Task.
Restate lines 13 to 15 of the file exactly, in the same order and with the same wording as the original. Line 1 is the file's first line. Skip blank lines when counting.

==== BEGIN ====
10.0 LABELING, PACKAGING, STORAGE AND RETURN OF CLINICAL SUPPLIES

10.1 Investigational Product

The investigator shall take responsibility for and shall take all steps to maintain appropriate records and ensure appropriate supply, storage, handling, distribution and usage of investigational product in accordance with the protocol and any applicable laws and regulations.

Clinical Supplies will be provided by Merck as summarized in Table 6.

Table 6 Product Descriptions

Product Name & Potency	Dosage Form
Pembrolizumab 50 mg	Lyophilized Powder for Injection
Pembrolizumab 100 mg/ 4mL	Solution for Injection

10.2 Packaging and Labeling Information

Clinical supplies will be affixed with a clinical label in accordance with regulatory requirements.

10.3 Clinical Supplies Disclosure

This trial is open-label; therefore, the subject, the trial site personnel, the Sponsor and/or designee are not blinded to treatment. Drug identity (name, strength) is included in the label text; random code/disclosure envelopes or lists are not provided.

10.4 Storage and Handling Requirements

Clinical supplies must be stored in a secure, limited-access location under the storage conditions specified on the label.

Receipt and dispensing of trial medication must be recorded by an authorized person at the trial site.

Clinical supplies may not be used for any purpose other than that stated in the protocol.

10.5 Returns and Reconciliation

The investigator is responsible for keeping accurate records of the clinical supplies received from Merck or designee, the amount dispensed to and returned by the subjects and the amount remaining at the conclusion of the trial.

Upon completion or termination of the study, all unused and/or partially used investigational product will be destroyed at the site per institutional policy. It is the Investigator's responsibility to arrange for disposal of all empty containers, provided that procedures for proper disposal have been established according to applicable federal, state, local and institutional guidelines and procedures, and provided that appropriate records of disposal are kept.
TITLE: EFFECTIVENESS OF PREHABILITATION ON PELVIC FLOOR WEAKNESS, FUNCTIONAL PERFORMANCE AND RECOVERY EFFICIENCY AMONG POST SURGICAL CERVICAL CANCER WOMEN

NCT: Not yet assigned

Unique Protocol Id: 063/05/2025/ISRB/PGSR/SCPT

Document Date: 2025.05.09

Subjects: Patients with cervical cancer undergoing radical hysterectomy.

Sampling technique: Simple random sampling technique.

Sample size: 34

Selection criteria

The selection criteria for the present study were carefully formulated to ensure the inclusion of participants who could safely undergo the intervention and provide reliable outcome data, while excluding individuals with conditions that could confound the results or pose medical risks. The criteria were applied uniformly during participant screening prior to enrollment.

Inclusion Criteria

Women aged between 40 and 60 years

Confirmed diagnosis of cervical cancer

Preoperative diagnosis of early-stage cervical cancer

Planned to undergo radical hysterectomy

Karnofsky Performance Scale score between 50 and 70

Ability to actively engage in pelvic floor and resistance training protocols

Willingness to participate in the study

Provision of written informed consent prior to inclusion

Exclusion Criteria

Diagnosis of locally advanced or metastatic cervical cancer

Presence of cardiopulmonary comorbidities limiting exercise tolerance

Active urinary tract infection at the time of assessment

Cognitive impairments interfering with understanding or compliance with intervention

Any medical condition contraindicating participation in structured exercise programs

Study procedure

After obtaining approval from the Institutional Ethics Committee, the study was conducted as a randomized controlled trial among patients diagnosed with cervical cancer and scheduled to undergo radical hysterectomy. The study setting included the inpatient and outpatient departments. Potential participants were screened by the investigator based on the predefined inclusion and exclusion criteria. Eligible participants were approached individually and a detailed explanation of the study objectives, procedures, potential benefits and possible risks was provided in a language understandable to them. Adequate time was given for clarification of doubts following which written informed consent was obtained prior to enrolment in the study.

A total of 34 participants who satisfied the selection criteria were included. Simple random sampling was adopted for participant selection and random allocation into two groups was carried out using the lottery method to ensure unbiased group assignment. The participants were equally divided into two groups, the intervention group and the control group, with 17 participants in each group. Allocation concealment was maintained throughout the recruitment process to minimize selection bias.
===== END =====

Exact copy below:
10.4 Storage and Handling Requirements

Clinical supplies must be stored in a secure, limited-access location under the storage conditions specified on the label.

Receipt and dispensing of trial medication must be recorded by an authorized person at the trial site.